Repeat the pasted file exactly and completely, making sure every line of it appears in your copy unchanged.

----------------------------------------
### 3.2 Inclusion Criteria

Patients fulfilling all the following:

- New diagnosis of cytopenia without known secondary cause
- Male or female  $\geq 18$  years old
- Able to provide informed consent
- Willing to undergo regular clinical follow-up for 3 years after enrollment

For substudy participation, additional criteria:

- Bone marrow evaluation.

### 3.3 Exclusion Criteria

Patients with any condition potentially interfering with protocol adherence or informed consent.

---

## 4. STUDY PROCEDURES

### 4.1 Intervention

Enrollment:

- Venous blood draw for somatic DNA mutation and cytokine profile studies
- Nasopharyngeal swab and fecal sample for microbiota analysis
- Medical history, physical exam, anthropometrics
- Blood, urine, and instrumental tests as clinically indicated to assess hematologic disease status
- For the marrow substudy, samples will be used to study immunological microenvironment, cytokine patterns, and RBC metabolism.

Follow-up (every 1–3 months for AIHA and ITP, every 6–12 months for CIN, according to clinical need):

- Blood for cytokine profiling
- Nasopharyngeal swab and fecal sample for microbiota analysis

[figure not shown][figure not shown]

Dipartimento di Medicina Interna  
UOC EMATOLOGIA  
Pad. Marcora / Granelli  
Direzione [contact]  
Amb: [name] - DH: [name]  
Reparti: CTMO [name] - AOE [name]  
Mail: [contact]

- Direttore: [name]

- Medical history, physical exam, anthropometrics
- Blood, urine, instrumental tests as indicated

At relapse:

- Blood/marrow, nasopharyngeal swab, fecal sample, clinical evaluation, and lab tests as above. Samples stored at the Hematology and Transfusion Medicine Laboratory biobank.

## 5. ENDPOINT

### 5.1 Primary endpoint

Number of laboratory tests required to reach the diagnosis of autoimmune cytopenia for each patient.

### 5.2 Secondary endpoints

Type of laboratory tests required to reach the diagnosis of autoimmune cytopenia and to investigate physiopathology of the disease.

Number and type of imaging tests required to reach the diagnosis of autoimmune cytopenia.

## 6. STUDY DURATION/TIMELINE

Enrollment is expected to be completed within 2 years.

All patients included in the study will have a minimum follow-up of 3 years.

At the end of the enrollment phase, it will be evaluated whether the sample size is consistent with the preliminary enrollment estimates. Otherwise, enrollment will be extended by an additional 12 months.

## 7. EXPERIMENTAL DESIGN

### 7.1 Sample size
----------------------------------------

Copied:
### 3.2 Inclusion Criteria

Patients fulfilling all the following:

- New diagnosis of cytopenia without known secondary cause
- Male or female  $\geq 18$  years old
- Able to provide informed consent
- Willing to undergo regular clinical follow-up for 3 years after enrollment

For substudy participation, additional criteria:

- Bone marrow evaluation.

### 3.3 Exclusion Criteria

Patients with any condition potentially interfering with protocol adherence or informed consent.

---

## 4. STUDY PROCEDURES

### 4.1 Intervention

Enrollment:

- Venous blood draw for somatic DNA mutation and cytokine profile studies
- Nasopharyngeal swab and fecal sample for microbiota analysis
- Medical history, physical exam, anthropometrics
- Blood, urine, and instrumental tests as clinically indicated to assess hematologic disease status
- For the marrow substudy, samples will be used to study immunological microenvironment, cytokine patterns, and RBC metabolism.

Follow-up (every 1–3 months for AIHA and ITP, every 6–12 months for CIN, according to clinical need):

- Blood for cytokine profiling
- Nasopharyngeal swab and fecal sample for microbiota analysis

[figure not shown][figure not shown]

Dipartimento di Medicina Interna  
UOC EMATOLOGIA  
Pad. Marcora / Granelli  
Direzione [contact]  
Amb: [name] - DH: [name]  
Reparti: CTMO [name] - AOE [name]  
Mail: [contact]

- Direttore: [name]

- Medical history, physical exam, anthropometrics
- Blood, urine, instrumental tests as indicated

At relapse:

- Blood/marrow, nasopharyngeal swab, fecal sample, clinical evaluation, and lab tests as above. Samples stored at the Hematology and Transfusion Medicine Laboratory biobank.

## 5. ENDPOINT

### 5.1 Primary endpoint

Number of laboratory tests required to reach the diagnosis of autoimmune cytopenia for each patient.

### 5.2 Secondary endpoints

Type of laboratory tests required to reach the diagnosis of autoimmune cytopenia and to investigate physiopathology of the disease.

Number and type of imaging tests required to reach the diagnosis of autoimmune cytopenia.

## 6. STUDY DURATION/TIMELINE

Enrollment is expected to be completed within 2 years.

All patients included in the study will have a minimum follow-up of 3 years.

At the end of the enrollment phase, it will be evaluated whether the sample size is consistent with the preliminary enrollment estimates. Otherwise, enrollment will be extended by an additional 12 months.

## 7. EXPERIMENTAL DESIGN

### 7.1 Sample size